PSX_20181220_072616Lovelocks at Londsdale Quay

PSX_20181220_072643Lovelocks at Londsdale Quay

Nevertheless, the cityscape was great even at dark. At around 6 pm, I crossed the water again using the same sea-bus, then walked toward Gastown where all the chic restaurants are located. The architecture at Gastown is influenced by the old European style with its bricks and dark-colored paint, which reminds me of the Old Port in Montreal but with a slightly modern look.

PSX_20181220_072729Gastown at Night

Walking east through Gastown, a right turn (to the south) brings me to Chinatown. Unfortunately, I passed through a seedy part of the town known as DTES where all the drug addicts are congregating. I passed through three blocks walking quickly, avoiding eye contact with anyone. It was pretty clear to me that I need to get out of the neighborhood, but what intrigued me was the lack of interest they have in anyone passing by. Later I learned that they might have been preoccupied by their own things and are not hostile to passerby. My tour guide the next day told me that crime rate was rather low considering the situation, but be cautious nevertheless when walking around the area (or avoid going there altogether).

PSX_20181220_072906Olympic Village, Vancouver, at Night

After 15 minutes doing accelerated walk, I stopped at McDonalds to rest my feet and drank a lemon tea. About twenty minutes after I sat, girl in her 20s approached me, explaining that she was dropped in the city (don’t know by whom) and was a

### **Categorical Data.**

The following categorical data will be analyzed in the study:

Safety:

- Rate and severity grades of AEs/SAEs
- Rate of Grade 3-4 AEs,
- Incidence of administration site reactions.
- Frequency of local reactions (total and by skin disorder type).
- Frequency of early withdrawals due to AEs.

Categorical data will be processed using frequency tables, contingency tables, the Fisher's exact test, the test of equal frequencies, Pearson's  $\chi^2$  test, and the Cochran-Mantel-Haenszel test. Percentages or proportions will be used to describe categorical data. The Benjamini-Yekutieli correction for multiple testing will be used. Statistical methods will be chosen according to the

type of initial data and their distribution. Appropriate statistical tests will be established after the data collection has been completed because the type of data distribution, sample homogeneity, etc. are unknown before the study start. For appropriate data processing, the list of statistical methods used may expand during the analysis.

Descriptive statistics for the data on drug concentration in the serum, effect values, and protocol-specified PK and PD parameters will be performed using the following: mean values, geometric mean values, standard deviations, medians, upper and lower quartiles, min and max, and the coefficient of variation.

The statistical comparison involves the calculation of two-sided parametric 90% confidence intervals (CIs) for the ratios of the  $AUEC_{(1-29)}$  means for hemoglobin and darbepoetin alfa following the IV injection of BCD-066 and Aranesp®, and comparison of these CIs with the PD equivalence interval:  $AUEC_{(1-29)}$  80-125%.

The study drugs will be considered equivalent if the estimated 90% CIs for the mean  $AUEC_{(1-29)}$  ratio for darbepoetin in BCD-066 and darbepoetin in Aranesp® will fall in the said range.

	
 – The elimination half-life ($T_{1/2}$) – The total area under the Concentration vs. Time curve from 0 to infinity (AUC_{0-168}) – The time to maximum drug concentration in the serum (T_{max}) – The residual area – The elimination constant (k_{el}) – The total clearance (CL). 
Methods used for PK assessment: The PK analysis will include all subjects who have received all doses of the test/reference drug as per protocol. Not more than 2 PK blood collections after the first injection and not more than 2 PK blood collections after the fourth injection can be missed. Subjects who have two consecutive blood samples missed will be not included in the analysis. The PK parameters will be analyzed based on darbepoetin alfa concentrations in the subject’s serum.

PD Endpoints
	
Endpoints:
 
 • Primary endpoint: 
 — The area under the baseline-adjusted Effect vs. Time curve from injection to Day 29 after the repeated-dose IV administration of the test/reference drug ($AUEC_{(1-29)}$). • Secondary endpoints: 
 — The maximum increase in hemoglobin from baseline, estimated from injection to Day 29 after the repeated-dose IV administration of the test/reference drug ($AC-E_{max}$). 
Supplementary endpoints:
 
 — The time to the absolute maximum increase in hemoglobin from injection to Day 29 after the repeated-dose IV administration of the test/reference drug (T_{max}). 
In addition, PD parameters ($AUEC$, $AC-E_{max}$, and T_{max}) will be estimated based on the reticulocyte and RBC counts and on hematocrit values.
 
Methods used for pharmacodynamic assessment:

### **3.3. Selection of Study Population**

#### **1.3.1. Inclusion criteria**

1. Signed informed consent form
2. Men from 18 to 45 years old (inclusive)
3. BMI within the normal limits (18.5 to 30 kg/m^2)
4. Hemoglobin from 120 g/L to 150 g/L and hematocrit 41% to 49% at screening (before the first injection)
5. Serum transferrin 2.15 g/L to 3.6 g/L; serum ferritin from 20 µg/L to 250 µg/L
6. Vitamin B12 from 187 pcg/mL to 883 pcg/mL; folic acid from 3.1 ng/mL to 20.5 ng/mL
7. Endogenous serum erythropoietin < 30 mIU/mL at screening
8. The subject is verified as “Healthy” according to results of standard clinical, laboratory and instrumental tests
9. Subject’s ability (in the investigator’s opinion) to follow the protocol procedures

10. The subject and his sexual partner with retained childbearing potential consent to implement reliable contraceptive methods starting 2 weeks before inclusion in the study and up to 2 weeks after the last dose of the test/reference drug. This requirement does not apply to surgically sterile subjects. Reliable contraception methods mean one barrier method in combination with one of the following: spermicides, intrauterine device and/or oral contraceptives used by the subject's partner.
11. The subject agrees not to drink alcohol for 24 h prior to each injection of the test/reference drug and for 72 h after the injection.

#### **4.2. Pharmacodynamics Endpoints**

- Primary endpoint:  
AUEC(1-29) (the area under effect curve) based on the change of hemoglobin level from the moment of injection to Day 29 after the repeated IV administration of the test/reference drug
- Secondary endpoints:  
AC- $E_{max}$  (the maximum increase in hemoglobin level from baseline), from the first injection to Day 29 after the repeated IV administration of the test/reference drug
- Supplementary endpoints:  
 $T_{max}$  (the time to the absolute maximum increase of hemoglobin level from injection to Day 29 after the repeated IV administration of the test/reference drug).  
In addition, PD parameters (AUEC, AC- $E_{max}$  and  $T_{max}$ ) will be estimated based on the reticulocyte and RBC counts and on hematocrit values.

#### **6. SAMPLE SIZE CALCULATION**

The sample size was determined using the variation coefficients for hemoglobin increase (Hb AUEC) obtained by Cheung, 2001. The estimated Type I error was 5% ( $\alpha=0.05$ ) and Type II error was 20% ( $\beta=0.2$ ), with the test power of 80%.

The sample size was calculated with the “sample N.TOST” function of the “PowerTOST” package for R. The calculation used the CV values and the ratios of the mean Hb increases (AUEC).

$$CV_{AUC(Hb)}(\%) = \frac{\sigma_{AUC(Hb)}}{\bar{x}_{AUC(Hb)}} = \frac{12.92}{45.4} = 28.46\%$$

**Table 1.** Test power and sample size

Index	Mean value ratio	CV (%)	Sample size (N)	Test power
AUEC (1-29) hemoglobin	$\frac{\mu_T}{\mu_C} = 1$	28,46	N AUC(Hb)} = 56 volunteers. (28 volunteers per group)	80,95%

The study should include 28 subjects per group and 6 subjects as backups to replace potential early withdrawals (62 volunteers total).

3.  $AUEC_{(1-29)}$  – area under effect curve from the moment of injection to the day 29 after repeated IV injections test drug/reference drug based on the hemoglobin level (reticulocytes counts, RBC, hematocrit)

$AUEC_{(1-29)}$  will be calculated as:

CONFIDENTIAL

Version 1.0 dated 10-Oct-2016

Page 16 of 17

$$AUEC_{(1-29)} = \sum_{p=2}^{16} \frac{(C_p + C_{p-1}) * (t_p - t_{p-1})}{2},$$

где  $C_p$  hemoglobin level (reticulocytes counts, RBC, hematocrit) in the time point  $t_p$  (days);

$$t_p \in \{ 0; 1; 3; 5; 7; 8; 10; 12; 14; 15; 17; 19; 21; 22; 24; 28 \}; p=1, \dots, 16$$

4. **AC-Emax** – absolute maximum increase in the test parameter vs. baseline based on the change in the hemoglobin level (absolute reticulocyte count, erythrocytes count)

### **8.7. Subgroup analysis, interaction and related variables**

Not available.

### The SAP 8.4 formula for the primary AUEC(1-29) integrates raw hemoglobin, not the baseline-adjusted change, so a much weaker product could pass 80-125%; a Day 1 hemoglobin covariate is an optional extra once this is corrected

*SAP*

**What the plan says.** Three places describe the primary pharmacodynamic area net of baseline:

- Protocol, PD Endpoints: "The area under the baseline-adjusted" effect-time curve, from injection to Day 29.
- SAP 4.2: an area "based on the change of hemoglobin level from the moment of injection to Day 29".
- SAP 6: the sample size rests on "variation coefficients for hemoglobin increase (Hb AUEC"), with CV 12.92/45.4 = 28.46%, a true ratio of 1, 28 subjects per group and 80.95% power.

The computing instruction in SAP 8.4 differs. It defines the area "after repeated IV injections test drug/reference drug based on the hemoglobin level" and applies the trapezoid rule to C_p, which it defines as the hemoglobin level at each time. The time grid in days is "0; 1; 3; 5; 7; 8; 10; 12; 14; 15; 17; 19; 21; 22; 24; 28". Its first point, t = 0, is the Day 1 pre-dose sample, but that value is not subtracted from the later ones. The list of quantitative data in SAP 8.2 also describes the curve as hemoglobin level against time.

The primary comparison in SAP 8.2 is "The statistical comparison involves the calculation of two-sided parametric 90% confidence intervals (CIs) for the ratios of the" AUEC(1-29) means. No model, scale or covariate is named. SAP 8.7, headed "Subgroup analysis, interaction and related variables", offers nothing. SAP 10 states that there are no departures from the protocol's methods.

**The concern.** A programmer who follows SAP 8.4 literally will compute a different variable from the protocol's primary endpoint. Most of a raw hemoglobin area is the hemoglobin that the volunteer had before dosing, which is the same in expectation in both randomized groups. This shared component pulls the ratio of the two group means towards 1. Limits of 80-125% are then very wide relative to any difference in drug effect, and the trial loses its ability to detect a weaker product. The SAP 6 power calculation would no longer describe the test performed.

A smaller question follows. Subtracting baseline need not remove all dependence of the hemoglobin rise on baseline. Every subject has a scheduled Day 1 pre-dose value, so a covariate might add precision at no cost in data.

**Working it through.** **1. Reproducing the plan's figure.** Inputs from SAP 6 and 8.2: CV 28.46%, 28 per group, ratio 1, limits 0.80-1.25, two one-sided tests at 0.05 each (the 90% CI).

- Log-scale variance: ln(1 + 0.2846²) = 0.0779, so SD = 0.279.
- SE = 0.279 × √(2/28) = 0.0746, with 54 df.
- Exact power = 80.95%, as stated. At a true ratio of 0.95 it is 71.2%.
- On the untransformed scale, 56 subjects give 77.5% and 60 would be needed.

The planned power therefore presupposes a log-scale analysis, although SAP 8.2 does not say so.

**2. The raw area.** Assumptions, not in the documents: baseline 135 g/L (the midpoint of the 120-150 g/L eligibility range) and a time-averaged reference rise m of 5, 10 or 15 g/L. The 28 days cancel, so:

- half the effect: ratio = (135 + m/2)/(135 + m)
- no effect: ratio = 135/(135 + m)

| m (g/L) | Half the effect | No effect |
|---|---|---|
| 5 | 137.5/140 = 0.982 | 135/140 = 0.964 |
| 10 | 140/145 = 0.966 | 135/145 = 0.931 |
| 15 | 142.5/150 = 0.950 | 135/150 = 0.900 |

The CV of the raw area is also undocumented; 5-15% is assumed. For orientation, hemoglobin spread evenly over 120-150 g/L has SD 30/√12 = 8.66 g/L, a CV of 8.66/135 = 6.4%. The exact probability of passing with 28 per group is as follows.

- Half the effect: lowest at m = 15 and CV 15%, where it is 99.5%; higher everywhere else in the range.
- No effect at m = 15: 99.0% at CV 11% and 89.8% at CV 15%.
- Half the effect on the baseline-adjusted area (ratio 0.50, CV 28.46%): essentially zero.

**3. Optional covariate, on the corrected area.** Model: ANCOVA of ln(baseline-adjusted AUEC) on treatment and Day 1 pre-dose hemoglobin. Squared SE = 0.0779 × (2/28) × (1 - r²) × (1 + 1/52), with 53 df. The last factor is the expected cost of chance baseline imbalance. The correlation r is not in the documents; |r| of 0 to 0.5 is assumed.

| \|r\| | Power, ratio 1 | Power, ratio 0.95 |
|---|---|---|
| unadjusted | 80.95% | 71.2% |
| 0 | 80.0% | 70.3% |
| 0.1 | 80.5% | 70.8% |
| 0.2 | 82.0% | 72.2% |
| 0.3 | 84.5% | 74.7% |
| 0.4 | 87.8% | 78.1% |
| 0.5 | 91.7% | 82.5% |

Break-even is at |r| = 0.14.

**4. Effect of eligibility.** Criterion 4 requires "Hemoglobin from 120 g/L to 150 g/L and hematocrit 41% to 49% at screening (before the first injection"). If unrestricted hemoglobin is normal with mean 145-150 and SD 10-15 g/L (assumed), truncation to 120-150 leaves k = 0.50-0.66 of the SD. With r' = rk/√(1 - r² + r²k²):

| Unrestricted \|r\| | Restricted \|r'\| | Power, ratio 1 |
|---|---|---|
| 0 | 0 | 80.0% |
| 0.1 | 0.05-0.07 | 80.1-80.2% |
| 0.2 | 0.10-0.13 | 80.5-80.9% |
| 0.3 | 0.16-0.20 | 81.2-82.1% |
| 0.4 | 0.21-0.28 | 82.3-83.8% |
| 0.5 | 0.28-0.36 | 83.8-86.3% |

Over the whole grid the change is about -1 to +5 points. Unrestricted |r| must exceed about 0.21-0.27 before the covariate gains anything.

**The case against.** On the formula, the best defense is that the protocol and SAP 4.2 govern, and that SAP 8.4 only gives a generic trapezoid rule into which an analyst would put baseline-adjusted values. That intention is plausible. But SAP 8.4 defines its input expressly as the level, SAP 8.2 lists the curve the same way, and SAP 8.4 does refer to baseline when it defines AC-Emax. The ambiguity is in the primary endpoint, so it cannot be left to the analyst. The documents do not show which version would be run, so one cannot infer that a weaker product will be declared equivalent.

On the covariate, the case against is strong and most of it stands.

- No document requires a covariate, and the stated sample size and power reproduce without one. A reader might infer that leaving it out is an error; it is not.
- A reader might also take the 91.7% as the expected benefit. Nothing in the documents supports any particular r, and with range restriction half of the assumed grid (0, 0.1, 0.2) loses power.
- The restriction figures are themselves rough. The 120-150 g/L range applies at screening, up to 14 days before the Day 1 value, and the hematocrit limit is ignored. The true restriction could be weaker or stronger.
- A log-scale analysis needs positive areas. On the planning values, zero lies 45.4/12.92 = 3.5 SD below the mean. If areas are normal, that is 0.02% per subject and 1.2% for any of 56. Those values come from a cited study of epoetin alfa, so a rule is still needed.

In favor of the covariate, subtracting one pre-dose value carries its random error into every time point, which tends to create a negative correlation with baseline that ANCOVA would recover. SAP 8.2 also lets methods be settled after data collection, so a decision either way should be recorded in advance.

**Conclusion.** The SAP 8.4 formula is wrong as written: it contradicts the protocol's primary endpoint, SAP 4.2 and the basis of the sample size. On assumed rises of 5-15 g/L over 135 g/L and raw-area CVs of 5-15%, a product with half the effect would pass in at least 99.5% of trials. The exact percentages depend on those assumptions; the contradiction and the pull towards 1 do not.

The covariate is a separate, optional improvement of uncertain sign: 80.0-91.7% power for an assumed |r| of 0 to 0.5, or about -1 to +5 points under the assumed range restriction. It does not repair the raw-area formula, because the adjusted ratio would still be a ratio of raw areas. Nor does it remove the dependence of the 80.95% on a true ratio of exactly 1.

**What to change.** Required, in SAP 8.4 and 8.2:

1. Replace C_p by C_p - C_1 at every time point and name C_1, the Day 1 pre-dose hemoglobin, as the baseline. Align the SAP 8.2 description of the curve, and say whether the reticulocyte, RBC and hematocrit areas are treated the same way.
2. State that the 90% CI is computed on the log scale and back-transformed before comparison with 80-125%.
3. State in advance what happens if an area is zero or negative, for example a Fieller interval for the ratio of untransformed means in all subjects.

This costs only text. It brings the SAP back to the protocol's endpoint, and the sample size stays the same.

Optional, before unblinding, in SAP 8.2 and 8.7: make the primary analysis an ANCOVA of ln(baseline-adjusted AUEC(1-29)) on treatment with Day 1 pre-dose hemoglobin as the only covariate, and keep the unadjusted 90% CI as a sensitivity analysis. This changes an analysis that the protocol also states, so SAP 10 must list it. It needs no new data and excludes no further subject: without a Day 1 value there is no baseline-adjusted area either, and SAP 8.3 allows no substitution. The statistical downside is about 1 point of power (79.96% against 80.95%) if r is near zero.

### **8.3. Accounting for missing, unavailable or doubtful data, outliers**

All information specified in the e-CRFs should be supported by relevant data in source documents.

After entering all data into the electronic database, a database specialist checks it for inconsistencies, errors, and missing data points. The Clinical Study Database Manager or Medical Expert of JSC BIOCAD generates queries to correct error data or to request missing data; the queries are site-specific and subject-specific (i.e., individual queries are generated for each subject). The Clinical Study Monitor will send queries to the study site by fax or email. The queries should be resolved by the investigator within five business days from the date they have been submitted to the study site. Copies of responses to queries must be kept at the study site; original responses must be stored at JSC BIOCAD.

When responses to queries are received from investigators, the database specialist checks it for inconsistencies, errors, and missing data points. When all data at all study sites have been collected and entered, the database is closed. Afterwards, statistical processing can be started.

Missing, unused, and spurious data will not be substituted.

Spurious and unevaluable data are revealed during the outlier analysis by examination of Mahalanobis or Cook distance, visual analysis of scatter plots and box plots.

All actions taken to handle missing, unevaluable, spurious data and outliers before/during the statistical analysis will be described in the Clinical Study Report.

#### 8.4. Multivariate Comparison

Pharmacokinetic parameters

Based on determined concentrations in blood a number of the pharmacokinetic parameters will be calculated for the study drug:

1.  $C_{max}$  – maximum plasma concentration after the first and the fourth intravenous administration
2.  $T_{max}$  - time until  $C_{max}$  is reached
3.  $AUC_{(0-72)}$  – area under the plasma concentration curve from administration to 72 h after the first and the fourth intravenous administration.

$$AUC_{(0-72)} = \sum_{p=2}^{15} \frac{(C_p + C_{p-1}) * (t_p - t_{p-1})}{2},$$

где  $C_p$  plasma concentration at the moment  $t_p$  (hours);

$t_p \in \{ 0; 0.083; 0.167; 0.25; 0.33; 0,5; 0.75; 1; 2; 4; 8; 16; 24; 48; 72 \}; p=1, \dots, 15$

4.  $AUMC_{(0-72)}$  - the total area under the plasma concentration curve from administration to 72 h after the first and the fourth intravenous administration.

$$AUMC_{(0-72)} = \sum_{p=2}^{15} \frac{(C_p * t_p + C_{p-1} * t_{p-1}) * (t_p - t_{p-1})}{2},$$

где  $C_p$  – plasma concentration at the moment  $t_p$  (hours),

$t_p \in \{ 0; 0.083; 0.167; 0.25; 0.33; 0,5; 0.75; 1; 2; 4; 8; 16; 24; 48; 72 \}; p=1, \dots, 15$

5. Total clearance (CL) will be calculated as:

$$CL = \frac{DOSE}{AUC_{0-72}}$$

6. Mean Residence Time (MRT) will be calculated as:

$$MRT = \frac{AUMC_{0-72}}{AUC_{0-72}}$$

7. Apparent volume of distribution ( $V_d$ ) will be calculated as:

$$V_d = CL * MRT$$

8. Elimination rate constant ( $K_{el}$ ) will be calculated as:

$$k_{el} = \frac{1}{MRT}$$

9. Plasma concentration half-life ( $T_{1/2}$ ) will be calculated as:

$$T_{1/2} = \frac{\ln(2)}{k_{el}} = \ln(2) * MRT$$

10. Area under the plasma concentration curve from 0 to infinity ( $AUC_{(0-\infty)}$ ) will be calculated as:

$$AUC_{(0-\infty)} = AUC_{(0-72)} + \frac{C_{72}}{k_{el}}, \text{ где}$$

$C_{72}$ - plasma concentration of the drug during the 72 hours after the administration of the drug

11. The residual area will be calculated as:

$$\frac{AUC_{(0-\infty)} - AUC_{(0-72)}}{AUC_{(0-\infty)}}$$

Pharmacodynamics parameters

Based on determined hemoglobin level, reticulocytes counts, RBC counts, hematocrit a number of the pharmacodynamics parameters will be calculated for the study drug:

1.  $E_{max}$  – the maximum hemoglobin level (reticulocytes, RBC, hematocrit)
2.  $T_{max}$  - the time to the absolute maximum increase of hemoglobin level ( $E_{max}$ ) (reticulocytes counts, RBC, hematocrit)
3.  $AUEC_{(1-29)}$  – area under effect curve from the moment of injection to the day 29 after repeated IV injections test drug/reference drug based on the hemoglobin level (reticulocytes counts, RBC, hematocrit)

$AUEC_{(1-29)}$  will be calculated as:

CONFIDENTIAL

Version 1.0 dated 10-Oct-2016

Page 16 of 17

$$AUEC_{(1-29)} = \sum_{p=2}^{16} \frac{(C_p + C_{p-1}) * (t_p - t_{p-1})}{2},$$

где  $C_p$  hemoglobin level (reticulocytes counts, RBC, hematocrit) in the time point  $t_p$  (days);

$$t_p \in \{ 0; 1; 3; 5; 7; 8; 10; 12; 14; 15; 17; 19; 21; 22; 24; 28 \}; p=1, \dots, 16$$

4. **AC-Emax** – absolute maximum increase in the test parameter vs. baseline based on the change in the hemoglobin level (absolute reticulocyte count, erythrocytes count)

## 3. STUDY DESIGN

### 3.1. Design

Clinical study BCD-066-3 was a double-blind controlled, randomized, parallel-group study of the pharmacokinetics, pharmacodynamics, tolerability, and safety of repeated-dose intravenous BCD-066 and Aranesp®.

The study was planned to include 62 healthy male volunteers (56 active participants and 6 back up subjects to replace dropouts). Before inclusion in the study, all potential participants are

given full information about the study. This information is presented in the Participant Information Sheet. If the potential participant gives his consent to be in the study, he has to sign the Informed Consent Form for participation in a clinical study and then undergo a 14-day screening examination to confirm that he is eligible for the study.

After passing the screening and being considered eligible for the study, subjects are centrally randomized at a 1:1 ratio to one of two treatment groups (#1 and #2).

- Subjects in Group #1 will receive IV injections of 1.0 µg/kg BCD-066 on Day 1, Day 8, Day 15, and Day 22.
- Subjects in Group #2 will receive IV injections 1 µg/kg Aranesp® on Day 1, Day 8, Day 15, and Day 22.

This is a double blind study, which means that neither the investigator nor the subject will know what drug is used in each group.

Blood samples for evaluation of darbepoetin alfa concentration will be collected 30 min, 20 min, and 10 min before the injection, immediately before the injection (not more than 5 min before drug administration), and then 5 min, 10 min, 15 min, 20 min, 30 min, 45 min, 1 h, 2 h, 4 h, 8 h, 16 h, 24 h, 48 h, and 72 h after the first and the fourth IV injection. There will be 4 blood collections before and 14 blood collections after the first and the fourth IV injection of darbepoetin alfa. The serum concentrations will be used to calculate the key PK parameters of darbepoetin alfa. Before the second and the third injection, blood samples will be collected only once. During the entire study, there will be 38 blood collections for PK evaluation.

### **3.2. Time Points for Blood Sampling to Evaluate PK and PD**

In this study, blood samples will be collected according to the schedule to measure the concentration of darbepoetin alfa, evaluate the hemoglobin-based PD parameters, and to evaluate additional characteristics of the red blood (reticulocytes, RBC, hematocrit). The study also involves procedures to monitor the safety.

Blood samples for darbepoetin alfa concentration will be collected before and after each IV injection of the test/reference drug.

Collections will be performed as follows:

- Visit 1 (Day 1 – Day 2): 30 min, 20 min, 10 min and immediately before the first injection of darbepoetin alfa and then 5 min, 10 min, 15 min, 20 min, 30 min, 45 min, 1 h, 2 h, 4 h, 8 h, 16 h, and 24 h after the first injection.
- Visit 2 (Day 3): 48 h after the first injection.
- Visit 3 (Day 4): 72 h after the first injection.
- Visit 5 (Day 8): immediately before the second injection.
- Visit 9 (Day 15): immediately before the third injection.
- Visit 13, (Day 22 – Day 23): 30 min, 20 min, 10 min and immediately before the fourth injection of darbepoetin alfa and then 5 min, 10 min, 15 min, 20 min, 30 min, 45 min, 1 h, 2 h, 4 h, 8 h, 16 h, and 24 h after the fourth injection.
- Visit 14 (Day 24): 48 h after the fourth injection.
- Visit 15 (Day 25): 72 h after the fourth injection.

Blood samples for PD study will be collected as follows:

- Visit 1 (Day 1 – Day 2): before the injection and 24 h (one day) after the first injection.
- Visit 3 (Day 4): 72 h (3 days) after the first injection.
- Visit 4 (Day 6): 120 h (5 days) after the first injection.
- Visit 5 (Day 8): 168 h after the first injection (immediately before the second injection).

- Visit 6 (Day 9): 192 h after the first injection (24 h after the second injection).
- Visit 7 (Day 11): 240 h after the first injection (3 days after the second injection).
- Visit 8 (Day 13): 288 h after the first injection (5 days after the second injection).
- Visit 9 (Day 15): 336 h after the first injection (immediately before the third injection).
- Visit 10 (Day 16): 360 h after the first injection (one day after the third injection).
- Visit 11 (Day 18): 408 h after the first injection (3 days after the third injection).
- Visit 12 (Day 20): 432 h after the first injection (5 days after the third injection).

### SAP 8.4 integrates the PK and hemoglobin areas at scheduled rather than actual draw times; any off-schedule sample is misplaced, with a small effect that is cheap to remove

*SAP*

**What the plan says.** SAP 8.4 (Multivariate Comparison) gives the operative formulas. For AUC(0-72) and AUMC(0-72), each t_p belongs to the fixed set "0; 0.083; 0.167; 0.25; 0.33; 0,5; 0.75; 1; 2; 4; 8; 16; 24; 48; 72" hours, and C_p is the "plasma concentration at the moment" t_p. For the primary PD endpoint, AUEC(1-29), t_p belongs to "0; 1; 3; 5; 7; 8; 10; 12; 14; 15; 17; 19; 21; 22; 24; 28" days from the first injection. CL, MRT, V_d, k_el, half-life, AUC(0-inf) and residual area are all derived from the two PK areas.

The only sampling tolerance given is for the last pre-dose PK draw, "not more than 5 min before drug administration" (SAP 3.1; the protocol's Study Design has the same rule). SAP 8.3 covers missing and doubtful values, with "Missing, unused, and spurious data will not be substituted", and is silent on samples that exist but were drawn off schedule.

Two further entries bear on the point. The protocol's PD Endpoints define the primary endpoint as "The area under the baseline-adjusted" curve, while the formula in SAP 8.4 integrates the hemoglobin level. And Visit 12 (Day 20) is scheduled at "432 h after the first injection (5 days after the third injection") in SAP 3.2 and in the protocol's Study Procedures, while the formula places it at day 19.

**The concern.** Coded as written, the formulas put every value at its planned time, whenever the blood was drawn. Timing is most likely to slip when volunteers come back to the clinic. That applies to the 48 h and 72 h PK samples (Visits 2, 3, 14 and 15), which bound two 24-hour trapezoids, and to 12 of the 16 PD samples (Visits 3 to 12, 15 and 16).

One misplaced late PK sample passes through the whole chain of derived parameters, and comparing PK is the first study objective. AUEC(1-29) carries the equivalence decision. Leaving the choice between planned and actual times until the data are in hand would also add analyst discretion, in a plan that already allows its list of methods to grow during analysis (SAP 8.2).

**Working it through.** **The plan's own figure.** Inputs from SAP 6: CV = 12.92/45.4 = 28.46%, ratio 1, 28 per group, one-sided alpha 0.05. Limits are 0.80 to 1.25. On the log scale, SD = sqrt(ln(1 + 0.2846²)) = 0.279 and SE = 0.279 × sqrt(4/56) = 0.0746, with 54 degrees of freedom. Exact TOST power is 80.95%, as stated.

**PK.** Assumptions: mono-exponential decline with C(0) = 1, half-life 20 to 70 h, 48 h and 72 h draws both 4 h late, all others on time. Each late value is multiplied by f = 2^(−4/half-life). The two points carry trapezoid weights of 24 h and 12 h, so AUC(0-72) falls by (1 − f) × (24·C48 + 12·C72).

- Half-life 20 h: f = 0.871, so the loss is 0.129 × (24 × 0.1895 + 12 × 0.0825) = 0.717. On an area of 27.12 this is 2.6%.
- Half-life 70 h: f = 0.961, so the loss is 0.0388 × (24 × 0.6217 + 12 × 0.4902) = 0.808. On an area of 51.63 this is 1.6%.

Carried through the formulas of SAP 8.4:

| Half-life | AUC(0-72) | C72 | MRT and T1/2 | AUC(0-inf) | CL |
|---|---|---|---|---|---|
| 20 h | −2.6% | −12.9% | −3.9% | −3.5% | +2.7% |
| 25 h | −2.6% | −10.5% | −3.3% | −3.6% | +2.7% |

drug addict, trying to call her dad to pick her up. She asked to use my phone. Of course I declined and left the place not long after.

PSX_20181220_073021Olympic Village at Night

I continued walking to the Olympic Village, where a nice jogging track/sidewalk is located next to the river. I set up my tripod and camera while listening to a semi-drunken musician singing Christmas songs, being in his own world. I spent a good one hour taking photos across the river. And in order to get back to the city, I had to walked through the track until I came across the closest bridge that connects to Yaletown.
I was too tired to do anything at around 11 pm, so I headed back to the hotel, passing through Granville Street where people are still jostling around. Knowing that I have to wake up early for city tour tomorrow morning, I took a quick hot shower and went to a very deep sleep.

About Kevin

Kevin is a research analyst at a macro research firm and a private fund manager since 2012. He holds a Master of Management in Finance degree from McGill University and has passed all levels of CFA and FRM exam. Kevin is an avid traveler and photographer, with a record of 33 countries visited in 2019. He is a freelance contributor at Getty Image and is running two website in his spare time, journeyman.live and putamencapital.com